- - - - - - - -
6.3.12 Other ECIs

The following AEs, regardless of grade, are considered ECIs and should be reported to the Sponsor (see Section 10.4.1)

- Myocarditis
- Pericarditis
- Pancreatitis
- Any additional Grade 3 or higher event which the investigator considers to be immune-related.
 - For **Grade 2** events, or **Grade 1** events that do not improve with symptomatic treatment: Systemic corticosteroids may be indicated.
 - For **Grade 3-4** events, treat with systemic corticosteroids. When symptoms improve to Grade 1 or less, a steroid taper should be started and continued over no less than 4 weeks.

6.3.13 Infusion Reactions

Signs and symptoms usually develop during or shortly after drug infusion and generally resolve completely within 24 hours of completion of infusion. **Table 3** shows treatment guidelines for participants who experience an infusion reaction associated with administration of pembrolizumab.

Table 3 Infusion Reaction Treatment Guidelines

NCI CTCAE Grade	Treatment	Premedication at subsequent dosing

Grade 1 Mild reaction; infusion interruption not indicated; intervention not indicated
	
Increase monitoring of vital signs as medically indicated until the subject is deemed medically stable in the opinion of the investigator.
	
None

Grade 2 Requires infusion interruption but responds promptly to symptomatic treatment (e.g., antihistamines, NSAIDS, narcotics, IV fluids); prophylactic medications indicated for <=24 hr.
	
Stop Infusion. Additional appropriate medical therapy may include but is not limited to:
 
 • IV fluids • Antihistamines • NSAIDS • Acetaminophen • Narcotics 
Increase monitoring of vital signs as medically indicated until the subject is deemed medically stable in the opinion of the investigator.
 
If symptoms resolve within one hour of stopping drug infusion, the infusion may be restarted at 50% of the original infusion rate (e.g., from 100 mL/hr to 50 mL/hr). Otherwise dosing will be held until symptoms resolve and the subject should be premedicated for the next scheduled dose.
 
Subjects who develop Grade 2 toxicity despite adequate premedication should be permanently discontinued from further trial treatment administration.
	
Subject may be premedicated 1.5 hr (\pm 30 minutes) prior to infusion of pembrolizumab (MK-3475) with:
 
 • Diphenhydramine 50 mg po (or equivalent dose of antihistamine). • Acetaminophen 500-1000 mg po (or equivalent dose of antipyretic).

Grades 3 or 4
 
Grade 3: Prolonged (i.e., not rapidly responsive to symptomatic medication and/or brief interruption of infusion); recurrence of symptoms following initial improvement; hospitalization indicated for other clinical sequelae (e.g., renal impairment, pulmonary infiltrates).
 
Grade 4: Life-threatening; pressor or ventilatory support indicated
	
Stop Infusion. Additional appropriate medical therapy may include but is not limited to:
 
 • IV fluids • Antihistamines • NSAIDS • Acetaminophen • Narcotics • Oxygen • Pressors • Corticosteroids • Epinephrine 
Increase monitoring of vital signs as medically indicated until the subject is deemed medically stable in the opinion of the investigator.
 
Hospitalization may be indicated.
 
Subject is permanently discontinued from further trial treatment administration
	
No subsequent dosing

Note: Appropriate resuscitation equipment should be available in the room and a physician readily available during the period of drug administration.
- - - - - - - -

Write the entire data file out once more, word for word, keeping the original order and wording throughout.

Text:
6.3.12 Other ECIs

The following AEs, regardless of grade, are considered ECIs and should be reported to the Sponsor (see Section 10.4.1)

- Myocarditis
- Pericarditis
- Pancreatitis
- Any additional Grade 3 or higher event which the investigator considers to be immune-related.
 - For **Grade 2** events, or **Grade 1** events that do not improve with symptomatic treatment: Systemic corticosteroids may be indicated.
 - For **Grade 3-4** events, treat with systemic corticosteroids. When symptoms improve to Grade 1 or less, a steroid taper should be started and continued over no less than 4 weeks.

6.3.13 Infusion Reactions

Signs and symptoms usually develop during or shortly after drug infusion and generally resolve completely within 24 hours of completion of infusion. **Table 3** shows treatment guidelines for participants who experience an infusion reaction associated with administration of pembrolizumab.

Table 3 Infusion Reaction Treatment Guidelines

NCI CTCAE Grade	Treatment	Premedication at subsequent dosing

Grade 1 Mild reaction; infusion interruption not indicated; intervention not indicated
	
Increase monitoring of vital signs as medically indicated until the subject is deemed medically stable in the opinion of the investigator.
	
None

Grade 2 Requires infusion interruption but responds promptly to symptomatic treatment (e.g., antihistamines, NSAIDS, narcotics, IV fluids); prophylactic medications indicated for <=24 hr.
	
Stop Infusion. Additional appropriate medical therapy may include but is not limited to:
 
 • IV fluids • Antihistamines • NSAIDS • Acetaminophen • Narcotics 
Increase monitoring of vital signs as medically indicated until the subject is deemed medically stable in the opinion of the investigator.
 
If symptoms resolve within one hour of stopping drug infusion, the infusion may be restarted at 50% of the original infusion rate (e.g., from 100 mL/hr to 50 mL/hr). Otherwise dosing will be held until symptoms resolve and the subject should be premedicated for the next scheduled dose.
 
Subjects who develop Grade 2 toxicity despite adequate premedication should be permanently discontinued from further trial treatment administration.
	
Subject may be premedicated 1.5 hr (\pm 30 minutes) prior to infusion of pembrolizumab (MK-3475) with:
 
 • Diphenhydramine 50 mg po (or equivalent dose of antihistamine). • Acetaminophen 500-1000 mg po (or equivalent dose of antipyretic).

Grades 3 or 4
 
Grade 3: Prolonged (i.e., not rapidly responsive to symptomatic medication and/or brief interruption of infusion); recurrence of symptoms following initial improvement; hospitalization indicated for other clinical sequelae (e.g., renal impairment, pulmonary infiltrates).
 
Grade 4: Life-threatening; pressor or ventilatory support indicated
	
Stop Infusion. Additional appropriate medical therapy may include but is not limited to:
 
 • IV fluids • Antihistamines • NSAIDS • Acetaminophen • Narcotics • Oxygen • Pressors • Corticosteroids • Epinephrine 
Increase monitoring of vital signs as medically indicated until the subject is deemed medically stable in the opinion of the investigator.
 
Hospitalization may be indicated.
 
Subject is permanently discontinued from further trial treatment administration
	
No subsequent dosing

Note: Appropriate resuscitation equipment should be available in the room and a physician readily available during the period of drug administration.